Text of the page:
CW:references to anti-Semitism
The Hilary Term university-wide referendum (with only 5% turnout), resulted in the Oxford University Student Union’s (SU) continued affiliation with the National Union of Students (NUS), a nation-wide organisation of university and college students that has been recently been plagued with allegations of antisemitism and abuse. With 56% voting to remain affiliated and 42% wanting to disaffiliate, it was yet another resounding ‘NO’ answering the question of whether the SU should sever ties with the NUS.
This was not the first time the Oxford University has held such a referendum, nor was Oxford the first university to hold such a referendum this year: back in 2016, Oxford’s first disaffiliation referendum failed with similar margins but boasted a much bigger turnout (27.7%). In the last 6 months, student unions from the universities of Warwick, Brighton, Queen Mary and Reading all voted to disaffiliate for essentially the same matters I am now raising for debate: how the NUS treats Jewish students. Much can be said about how the ‘No’ campaign at Oxford was run this time around, but I would be amiss to obsess over that result. Oxford’s students voted and we must all respect that. However, I am here to make the case that JCRs, being separate legal entities from the SU, should and must all vote to disaffiliate from the NUS.
Before I dive into the issues, however, I will make a few preliminary points.
Firstly, time is of the essence. If your JCR’s constitution is anything like mine, there is only one opportunity every year to review its affiliation. For Brasenose, this is at the upcoming fifth week Trinity term meeting, and the JCR Secretary is required to propose the motion. So, if after reading this article you are indeed convinced, read up on your constitution – or change it, it’s easier than you think – and start proposing those disaffiliation motions.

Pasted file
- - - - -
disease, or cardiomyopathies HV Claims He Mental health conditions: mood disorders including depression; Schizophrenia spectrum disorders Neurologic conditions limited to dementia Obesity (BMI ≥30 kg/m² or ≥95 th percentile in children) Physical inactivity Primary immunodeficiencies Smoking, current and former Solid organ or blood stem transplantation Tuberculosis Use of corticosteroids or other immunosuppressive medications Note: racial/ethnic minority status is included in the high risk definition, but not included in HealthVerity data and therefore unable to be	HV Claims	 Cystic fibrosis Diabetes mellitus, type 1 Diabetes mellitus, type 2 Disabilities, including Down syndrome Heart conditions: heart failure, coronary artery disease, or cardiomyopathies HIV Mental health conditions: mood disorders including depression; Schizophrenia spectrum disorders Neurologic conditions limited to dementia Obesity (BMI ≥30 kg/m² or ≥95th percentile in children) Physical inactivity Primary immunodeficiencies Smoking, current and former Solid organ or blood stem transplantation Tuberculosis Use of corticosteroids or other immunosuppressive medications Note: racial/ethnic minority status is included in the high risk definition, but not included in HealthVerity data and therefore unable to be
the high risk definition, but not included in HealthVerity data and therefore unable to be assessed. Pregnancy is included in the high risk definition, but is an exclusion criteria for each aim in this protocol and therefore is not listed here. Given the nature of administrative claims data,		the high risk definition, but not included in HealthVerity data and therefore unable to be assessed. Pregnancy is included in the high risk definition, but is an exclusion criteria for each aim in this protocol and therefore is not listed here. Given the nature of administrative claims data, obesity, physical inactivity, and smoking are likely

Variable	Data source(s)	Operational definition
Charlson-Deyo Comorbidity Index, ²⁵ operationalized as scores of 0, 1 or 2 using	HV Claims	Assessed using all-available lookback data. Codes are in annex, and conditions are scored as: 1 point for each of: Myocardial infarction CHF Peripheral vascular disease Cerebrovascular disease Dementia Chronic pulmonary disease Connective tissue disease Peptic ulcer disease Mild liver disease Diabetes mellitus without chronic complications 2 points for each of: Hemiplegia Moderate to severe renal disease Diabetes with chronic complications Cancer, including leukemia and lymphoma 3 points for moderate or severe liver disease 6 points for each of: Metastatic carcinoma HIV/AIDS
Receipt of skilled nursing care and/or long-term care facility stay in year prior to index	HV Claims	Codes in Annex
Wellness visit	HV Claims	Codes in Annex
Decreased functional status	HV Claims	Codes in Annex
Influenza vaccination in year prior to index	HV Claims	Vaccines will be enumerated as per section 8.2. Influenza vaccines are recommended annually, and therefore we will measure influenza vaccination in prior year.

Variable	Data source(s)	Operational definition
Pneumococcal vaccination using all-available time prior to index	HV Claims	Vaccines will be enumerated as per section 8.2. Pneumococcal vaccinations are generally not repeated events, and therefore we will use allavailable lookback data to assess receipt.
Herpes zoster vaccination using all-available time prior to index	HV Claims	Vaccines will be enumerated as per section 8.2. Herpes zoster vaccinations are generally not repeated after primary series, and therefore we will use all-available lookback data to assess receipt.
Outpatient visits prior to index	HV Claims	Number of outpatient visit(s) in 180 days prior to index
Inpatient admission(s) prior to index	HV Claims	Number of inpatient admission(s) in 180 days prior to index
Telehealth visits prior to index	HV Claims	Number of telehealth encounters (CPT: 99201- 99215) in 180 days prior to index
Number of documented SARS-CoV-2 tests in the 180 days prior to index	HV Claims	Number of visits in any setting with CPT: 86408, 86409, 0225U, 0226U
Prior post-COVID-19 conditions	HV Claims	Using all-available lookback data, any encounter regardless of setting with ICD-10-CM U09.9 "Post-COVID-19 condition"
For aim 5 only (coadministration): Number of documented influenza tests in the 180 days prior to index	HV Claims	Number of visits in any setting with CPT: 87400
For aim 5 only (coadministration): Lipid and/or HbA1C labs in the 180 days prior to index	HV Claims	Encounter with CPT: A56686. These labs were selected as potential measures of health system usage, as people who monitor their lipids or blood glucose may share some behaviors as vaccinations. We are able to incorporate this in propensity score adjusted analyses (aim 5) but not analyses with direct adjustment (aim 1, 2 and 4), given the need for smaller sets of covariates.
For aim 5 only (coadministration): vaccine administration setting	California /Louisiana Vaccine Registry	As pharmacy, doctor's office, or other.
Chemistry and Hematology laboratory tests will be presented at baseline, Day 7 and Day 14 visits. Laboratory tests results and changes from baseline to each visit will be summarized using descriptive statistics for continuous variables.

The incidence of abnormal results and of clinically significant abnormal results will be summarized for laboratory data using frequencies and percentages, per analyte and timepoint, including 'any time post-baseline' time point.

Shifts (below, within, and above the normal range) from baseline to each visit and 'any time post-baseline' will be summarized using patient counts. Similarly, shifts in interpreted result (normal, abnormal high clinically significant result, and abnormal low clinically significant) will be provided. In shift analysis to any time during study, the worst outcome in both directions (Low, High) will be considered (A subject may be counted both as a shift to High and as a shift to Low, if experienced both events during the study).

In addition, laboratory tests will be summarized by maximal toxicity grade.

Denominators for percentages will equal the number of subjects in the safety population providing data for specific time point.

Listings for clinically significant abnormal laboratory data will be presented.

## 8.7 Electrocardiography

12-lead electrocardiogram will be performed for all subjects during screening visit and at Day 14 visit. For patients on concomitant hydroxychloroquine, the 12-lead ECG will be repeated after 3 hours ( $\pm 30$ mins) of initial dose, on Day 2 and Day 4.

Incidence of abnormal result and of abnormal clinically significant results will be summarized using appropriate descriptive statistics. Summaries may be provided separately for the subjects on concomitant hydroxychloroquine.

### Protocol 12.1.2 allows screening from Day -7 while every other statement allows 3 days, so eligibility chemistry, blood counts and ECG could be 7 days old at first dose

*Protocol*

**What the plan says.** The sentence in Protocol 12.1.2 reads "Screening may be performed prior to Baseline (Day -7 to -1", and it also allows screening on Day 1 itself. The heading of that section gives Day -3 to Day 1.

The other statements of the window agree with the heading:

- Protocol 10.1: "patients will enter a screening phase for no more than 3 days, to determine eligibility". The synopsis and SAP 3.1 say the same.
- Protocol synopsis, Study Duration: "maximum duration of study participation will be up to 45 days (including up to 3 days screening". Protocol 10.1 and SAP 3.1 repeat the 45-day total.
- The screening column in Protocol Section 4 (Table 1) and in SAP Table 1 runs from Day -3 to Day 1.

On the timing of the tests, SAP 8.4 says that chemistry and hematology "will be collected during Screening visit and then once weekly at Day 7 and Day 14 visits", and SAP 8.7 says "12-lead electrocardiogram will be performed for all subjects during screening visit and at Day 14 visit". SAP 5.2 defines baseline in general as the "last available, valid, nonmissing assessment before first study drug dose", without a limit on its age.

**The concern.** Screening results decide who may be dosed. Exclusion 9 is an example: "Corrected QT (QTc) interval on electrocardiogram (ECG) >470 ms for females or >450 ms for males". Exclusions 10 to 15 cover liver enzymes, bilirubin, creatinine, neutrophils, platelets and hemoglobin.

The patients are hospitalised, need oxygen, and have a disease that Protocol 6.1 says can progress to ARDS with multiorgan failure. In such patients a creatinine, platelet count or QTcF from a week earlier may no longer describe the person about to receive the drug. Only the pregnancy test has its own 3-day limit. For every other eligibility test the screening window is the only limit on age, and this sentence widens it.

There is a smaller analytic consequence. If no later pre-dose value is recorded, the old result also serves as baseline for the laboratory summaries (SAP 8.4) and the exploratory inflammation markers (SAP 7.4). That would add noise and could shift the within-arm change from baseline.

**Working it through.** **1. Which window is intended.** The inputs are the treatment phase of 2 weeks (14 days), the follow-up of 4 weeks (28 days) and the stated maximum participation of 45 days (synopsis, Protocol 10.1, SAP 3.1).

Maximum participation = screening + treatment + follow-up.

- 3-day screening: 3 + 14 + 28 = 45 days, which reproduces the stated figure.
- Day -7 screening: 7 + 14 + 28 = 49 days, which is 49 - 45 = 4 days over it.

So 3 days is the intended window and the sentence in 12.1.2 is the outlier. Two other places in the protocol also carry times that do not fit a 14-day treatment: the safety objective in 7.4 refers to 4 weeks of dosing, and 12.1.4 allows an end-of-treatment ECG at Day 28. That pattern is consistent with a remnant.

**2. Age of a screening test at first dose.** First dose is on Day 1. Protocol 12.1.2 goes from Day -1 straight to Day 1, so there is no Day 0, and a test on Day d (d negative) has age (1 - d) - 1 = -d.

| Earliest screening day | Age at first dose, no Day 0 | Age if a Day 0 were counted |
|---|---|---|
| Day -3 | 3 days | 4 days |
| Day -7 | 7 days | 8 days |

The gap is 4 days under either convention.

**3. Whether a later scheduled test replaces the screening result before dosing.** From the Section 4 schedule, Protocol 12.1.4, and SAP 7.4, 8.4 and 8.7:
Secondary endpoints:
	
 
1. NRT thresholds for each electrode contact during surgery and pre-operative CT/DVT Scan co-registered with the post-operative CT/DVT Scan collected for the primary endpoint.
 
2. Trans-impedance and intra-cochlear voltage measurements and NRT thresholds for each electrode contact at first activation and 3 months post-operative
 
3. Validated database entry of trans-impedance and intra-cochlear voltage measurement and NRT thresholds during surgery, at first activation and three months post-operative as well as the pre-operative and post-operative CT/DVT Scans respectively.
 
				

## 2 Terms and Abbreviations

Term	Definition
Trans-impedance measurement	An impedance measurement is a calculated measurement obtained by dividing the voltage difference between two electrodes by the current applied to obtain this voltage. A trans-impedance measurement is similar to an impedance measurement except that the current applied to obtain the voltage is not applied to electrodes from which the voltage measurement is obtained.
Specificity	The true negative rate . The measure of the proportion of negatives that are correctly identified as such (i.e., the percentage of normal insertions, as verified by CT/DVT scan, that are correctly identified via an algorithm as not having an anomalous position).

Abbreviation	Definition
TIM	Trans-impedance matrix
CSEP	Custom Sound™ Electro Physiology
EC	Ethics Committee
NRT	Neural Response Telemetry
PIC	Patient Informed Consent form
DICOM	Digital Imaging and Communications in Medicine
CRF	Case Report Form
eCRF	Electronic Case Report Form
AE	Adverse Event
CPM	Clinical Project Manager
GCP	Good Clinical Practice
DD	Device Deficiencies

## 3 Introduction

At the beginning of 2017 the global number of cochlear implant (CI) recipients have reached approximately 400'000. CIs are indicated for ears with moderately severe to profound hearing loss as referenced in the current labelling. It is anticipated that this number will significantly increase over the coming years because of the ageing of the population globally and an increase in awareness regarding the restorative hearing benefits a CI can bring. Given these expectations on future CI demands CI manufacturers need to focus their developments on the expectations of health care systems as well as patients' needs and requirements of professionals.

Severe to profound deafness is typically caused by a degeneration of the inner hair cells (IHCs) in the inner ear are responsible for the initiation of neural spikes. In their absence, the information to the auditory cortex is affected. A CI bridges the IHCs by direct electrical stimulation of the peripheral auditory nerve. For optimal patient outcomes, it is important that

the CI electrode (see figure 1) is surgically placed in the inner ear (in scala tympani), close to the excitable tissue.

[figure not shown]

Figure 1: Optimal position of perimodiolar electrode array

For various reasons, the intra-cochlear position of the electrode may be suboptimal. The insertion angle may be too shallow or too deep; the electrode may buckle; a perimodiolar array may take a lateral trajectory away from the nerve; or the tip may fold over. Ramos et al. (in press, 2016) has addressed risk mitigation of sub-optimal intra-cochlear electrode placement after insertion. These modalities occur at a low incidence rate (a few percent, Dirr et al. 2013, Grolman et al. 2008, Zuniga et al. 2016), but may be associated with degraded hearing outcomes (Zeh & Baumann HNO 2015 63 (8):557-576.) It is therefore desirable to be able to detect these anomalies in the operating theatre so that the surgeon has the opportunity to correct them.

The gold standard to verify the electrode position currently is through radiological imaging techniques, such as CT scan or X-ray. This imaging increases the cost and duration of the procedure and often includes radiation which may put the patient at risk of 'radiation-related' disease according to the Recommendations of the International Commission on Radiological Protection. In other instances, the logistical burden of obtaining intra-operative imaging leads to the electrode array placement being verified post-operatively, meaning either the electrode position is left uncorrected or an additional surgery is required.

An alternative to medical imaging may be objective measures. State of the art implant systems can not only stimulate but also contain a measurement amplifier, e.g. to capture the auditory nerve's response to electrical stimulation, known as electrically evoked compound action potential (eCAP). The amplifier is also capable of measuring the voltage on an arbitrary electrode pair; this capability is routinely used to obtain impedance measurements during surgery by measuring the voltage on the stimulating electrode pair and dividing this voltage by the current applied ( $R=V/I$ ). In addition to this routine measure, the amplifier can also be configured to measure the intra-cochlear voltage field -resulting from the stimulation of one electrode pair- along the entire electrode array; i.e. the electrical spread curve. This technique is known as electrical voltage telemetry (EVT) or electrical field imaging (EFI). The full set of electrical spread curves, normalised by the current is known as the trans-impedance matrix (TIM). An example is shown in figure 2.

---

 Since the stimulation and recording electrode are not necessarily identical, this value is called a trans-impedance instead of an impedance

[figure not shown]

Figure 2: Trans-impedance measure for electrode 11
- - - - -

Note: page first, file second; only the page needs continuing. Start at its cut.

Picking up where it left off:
Secondly, I understand and appreciate that certain topics discussed in this article are deeply personal for some readers. I sincerely hope that any conversation that you may have about this topic will remain respectful, cordial, and productive like this article intends to be.
Thirdly, the point of this article isn’t necessarily to advocate for disaffiliation, however counterproductive that may seem. I don’t claim to be an expert on the NUS by any means, and so I cannot predict the practical consequences of disaffiliation with any degree of accuracy. Rather, I am making the case for ‘No’ in the hopes that it will encourage the crucial dialogue amongst students so we can have the conversation that we should have had last term, about antisemitism, about the Israel/Palestine conflict, about which organisations we choose to affiliate ourselves with and why. What I don’t want, is for JCRs to blindly subscribe to organisations that we know little about and ask ourselves what happened after the fact when things go horribly wrong. And horribly wrong things did go.
The NUS has an antisemitism problem. This is no secret to anyone who has been following the saga around the ousting of their last President, Shaima Dallali. The Government, in their press release announcing the suspension of relations with the organisation, said that the antisemitism issues are ‘well-documented and span several years.’ This is all because the NUS commissioned an independent report by Rebecca Tuck KC, a horrifying account of how Jewish students were mistreated and ostracized.. I will detail some of her findings now.
In a 2017 survey about the experience of Jewish students, a whopping 49% stated that they would not feeling comfortable attending NUS events. According to Ms Tuck, this figure would be no better today. What then, exactly, has gone so wrong for a near majority of Jewish students nation-wide to feel uncomfortable attending events hosted by an organisation that is supposed to represent all students?